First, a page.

Around 1939, Harari became fascinated with William Harnett, and began doing trompe l’oeil paintings. Several of these he also executed according to a Cubist vocabulary. A 1939 painting entitled Man’s Boudoir, a trompe l’oeil painting of a table top with the accoutrements of a man’s toilette that won the first Hallgarten Prize at the National Academy of Design’s 1942 annual exhibition, has, as a pendant, a Cubist version of the same subject.(5)
Throughout Harari’s work there is whimsy and wit, and an abiding desire to express a joie de vivre. Sparklers on the Fourth was made from sketches done during the summer of 1940 when Harari, his wife, and several friends were celebration Independence Day. “It was a mild night. The national flag was raised in the center of the lawn. The brilliant lights of the pyrotechnics pierced the darkness and illuminated the flag and my companions, who, abandoned themselves to the occasion and engaged themselves in running spontaneously about while holding the blazing sparklers in their hands, thus etching streaks of light against the night.… This scene had in it magic and beauty.…”(6) In the painting, Harari captures the light that pierced the dusky night. Laying dark pigment over a white ground, he etched into the painting’s surface, using the whiteness of the ground to illuminate the nocturnal scene.
In 1943, Harari was inducted into the army, and at that time he ended his association with the American Abstract Artists. An active, early member of the group, Harari’s artistic interests after the war no longer coincided with the group’s program.
1. Hananiah Harari, “WPA–AAA, “handwritten reminiscence of his experience on the WPA provided by Harari, in the curatorial files, National Museum of American Art, Smithsonian Institution, Washington, D.C.
2. Hananiah Harari, “WPA-AAA,” handwritten reminiscence of his experience on the WPA provided by Harari, in the curatorial files, National Museum of American Art, Smithsonian Institution, Washington, D.C.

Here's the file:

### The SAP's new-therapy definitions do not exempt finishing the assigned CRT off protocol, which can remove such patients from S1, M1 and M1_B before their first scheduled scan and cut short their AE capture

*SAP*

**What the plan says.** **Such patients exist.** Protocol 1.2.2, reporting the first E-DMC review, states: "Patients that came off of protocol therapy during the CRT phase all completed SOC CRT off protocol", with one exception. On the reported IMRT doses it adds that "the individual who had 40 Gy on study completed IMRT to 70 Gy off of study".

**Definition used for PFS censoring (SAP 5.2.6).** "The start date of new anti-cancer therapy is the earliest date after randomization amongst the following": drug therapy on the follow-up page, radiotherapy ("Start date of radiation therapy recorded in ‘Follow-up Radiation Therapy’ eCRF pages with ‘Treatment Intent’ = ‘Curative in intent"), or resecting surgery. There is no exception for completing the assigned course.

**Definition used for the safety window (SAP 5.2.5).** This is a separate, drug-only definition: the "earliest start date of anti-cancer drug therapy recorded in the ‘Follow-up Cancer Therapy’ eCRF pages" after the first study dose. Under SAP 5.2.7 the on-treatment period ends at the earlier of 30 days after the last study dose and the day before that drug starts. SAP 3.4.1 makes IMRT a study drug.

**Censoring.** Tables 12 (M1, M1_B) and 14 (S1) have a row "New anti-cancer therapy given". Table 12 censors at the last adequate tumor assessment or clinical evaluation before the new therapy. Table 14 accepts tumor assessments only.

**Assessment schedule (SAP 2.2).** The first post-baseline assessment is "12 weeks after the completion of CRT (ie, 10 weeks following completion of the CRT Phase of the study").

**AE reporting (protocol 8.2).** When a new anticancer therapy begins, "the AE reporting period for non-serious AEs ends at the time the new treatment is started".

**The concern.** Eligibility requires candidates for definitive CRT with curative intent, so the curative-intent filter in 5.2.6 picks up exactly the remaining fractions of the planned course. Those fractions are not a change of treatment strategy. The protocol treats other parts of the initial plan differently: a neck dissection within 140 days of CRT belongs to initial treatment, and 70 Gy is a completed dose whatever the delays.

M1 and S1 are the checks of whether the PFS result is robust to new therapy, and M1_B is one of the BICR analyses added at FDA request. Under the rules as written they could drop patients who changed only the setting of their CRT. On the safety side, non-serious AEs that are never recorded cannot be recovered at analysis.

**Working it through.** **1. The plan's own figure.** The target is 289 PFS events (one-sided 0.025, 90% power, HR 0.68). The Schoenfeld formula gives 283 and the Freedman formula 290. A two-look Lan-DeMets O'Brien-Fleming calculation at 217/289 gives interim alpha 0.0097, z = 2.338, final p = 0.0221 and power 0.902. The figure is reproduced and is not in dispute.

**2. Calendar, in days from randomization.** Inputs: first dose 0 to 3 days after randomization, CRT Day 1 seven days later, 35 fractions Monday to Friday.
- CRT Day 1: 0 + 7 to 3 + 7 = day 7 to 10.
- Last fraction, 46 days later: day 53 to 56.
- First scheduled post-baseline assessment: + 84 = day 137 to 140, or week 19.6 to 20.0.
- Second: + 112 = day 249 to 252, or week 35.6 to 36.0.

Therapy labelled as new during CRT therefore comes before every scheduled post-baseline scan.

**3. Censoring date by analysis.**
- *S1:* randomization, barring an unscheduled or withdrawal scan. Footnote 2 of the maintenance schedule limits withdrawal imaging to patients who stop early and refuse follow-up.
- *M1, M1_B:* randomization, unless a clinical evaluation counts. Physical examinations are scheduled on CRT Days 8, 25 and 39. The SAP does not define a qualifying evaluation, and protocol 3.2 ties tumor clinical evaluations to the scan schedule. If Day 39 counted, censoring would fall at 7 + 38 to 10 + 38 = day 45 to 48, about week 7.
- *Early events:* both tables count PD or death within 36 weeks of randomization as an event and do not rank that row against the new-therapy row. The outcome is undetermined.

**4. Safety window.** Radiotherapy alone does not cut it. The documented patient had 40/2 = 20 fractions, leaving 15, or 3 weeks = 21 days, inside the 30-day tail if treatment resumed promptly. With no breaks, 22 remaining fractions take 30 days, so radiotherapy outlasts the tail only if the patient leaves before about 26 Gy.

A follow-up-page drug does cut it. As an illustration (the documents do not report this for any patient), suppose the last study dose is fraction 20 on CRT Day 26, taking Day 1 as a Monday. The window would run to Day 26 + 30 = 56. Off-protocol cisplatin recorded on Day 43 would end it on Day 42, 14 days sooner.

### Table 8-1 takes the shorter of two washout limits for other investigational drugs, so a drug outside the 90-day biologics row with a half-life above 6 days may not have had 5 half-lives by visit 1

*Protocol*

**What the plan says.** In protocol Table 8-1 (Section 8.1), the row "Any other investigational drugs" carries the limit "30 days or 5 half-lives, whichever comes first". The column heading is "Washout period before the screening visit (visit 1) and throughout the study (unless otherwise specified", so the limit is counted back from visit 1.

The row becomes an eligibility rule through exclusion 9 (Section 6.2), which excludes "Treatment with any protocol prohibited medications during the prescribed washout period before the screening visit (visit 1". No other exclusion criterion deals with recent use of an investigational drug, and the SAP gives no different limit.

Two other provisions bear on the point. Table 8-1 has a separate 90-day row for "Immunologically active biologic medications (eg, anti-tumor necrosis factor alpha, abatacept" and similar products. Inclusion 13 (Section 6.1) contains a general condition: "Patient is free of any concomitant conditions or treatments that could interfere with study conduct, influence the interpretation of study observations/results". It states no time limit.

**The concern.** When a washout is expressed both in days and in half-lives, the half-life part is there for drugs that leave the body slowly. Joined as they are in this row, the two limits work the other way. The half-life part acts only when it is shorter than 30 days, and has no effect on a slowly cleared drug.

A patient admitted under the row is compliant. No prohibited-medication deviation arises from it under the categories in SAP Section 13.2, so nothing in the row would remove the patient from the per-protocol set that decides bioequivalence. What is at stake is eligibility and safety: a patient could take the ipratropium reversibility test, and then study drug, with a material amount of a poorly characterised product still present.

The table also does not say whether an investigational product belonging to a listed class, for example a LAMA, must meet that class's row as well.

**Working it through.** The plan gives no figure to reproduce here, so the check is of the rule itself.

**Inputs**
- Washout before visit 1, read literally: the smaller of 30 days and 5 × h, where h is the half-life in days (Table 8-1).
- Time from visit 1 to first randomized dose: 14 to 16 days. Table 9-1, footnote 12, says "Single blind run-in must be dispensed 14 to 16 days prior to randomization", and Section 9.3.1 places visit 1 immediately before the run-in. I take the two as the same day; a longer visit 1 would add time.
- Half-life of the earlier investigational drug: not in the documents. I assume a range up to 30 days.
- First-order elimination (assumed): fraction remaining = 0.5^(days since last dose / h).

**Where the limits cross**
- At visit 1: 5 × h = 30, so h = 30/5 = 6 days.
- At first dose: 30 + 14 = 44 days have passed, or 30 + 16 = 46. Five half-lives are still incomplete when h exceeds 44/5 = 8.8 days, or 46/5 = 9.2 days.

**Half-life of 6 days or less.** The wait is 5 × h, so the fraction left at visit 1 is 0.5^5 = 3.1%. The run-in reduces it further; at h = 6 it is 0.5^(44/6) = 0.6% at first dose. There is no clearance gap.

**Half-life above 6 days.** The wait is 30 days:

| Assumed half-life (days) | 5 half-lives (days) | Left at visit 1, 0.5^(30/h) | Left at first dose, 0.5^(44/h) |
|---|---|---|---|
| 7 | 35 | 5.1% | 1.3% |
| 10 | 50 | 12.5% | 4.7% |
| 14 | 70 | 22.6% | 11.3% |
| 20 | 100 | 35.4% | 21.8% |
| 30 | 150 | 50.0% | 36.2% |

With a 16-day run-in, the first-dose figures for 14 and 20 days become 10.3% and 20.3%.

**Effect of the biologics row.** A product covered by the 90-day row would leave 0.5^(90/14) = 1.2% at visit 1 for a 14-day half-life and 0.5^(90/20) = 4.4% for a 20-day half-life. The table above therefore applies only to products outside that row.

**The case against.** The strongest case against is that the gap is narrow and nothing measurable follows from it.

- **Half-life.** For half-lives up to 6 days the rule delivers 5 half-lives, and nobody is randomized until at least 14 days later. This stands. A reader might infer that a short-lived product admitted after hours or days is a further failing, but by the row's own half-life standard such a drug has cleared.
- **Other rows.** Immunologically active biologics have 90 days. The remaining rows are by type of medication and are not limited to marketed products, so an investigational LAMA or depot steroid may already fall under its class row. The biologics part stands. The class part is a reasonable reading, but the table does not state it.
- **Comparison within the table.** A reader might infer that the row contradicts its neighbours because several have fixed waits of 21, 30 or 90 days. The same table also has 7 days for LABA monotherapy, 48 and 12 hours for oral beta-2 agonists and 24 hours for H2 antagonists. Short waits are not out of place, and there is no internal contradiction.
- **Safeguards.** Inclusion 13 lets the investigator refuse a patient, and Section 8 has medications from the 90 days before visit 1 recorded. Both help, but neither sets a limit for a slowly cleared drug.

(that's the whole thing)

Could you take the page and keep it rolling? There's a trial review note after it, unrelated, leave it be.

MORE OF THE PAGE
3. “To the Editors,” Art Front 3, no. 7 (October 1937): 20–21.
4. See “Who Killed the Home Planning Project?” Art Front 3, no.8 (December 1937): 13–15.
5. For illustrations of both versions of Man’s Boudoir, see Greta Berroan and Jeffrey Wechsler, Realism and Realities: The Other Side of American Painting (New Brunswick, New Jersey: Rutgers University Art Gallery, 1981), p.173.
6. Hananiah Harari, letter to Walter Baum, February 1946, courtesy of the artist, copy in the curatorial files, National Museum of American Art.
Virginia M. Mecklenburg The Patricia and Phillip Frost Collection: American Abstraction 1930–1945 (Washington, D.C.: Smithsonian Institution Press for the National Museum of American Art, 1989)
Hananiah Harari traveled to Palestine in 1934 with the sculptor Herzl Emanuel, where they worked on a kibbutz and visited Jerusalem and the Sea of Galilee. Two years later Harari was a founding member of the American Abstract Artists, a group established in New York to promote nonobjective art. He rejected pure abstraction, however, because it was “separate from life,” and many of his images incorporate recognizable objects such as figures, architecture, or machinery. Harari worked as a graphic artist after World War II, creating advertisements and illustrations for magazines and newspapers. But he was blacklisted during America’s “Red scare” because he also drew political cartoons for leftist publications. (Hananiah Harari: Abstractions from the 1940s, Exhibition Catalogue, Richard Norton Gallery, 2004)